Thursday, 2 June 2011

A Citizens' Initiative

Last week a letter in a Scottish newspaper caught my eye. My admiration of the writer knows no bounds as he has continued to contribute to the Scottish media for many a year.

His letter reiterates what some think is Scotland but not enough.  The Scots need to stop thinking government has all the answers because it hasn't. The people have the answers if they think hard enough and  our political representatives are there to listen to their views then attempt to dispense their desires.

Mr Orr's suggestion of a Citizens Initiative should not be scorned or disregarded. It should be seriously considered by the Scottish Government.

More power to the people  (source)
Sir, — Much has been written of the need for adequate checks and balances on the new SNP Government, which commands an outright majority. One such way is to transfer more power from the Parliament to the people.
So-called "Citizens' Initiatives" provide the means to do this, with mini-referendums being held once a certain number of names on a petition have been collected.
The Citizens' Initiative is a form of direct democracy common in the US, where it operates in almost half the states, and in Switzerland and New Zealand.
Voters in Zurich recently rejected proposed bans on "suicide tourism."
Implementing Citizens' Initiatives would revitalise our stagnant political process and restore credibility and trust in the political system, engaging people directly and giving them a real say on issues that matter most.
It is time we gave power back to the people and this direct democracy measure could do just this.
Alex Orr.
Leamington Terrace,


Hamish said...

Subrosa, I entirely agree with the sentiments of the letter you quote.
I did find your second paragraph difficult to understand, not only because you use 'extradite' in a sense that is new to me. But that's why your blog remains on my Favo(u)rites list.
Totally off-topic, but I think the picture you have chosen to decorate this piece is the one I have as my 'screen-saver'.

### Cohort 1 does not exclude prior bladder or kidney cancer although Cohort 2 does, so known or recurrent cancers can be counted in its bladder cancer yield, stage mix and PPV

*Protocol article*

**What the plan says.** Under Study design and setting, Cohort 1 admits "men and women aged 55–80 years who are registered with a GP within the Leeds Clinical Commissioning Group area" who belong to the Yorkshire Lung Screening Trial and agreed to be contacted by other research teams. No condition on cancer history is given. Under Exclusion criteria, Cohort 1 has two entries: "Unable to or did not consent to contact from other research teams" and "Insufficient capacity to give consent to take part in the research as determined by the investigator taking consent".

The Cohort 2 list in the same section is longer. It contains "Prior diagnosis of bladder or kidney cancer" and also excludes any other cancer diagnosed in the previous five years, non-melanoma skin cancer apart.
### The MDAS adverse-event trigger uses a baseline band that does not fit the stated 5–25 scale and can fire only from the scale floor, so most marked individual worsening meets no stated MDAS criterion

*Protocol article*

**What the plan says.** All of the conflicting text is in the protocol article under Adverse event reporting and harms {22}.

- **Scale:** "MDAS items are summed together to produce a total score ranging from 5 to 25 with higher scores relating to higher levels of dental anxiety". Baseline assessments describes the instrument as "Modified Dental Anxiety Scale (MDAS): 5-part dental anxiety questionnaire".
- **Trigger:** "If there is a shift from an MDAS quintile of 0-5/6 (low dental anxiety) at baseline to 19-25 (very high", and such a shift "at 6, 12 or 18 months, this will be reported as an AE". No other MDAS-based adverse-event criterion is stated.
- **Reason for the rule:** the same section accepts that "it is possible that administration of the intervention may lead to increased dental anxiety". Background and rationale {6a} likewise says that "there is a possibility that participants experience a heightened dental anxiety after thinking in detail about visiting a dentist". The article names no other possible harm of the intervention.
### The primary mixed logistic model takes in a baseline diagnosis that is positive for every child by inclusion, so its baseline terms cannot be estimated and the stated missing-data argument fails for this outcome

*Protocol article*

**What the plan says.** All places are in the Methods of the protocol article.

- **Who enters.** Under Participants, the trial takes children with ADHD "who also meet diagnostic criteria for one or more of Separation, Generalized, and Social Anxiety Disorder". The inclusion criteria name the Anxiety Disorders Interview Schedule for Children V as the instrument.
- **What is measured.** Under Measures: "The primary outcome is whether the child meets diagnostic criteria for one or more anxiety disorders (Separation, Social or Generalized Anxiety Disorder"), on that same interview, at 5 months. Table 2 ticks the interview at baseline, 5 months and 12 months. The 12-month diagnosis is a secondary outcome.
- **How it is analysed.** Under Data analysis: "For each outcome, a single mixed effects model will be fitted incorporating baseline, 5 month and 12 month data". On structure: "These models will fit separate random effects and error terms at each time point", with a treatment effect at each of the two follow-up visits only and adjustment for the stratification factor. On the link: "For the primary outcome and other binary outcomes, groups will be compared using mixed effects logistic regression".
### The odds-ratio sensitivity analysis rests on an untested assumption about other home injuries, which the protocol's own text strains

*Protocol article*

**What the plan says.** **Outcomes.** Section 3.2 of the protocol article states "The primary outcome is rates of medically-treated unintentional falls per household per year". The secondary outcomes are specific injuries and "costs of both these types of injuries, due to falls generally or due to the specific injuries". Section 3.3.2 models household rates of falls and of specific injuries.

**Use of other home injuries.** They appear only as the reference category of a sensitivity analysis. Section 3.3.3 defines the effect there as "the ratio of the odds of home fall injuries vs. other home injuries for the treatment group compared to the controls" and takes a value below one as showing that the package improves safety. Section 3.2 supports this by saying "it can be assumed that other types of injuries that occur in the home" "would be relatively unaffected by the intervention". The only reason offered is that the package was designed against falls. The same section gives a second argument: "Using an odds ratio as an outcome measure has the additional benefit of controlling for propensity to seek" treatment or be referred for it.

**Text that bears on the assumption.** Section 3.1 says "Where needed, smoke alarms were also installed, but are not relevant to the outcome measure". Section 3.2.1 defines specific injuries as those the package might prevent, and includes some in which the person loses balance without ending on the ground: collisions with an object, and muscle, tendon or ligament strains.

I take pleasure in it every time I powwr up my computer.
People sometimes ask, where is it, and I have to confess I haven't the faintest idea. Do you know?

Jo G said...

Scots should maybe begin by reminding the First Minister and his Justice Secretary that they do not have the authority to tailor the justice system in ways which do not suggest they want justice itself at the centre of the process.

IN his last term Mr MacAskill and Mr Salmond publicly declared Megrahi guilty as charged even while a report by the Scottish Criminal Case Review Commission suggested otherwise on six separate grounds.

Mr MacAskill then took steps to prevent the SCCRC from publishing its report.

He went further still by altering the remit of the SCCRC thus ensuring it will not again be able to independently scrutinise cases and make recommendations. No, its authority to do that has been removed. Now a judge will decide whether he agrees with what the independent body - which itself was formed to produce INDEPENDENT findings away from judges - has said.

And now, with Mr Salmond, he has moved on to go to war with the Supreme Court for daring to suggest that another Scottish court had got something wrong.

To the ordinary man in the street Mr Salmond and Mr MacAskill are looking like politicians who are attempting to deny Scots the right to seek justice along similar paths to our English neighbours. They favour the STrasburg route. The issue with that is the court at Strasburg does not have the right to quash convictions. That's some kind of justice they are championing. It is actually quite disturbing.

Conan the Librarian™ said...

Hamish, it's Dunnottar Castle, just South of Stonehaven.

Allan said...

Jo G.

I was unaware of that. I had wondered why MacAskil had delivered such a pious speech when Megrahi's release was announced (when he spoke of a higher power and did not mention the unsafe nature of his conviction).

Interestingly, Megrahi also suffered from the same technical difficulties that the Nat Fraser case highlighted, namely the non disclosure of evidence.

Apogee said...

Alex Orr makes a suggestion well worth considering for the whole UK.
The Swiss model is also worth considering.
Trouble dealing with politicians is "who is watching the watchers", who is going to keep them honest.
Look at the shower in Westminster and weep.

subrosa said...

Hamish, I used the word extradite in the sense of 'handover' but of course the noun means something else these days, so you will note I've changed it to dispense. :)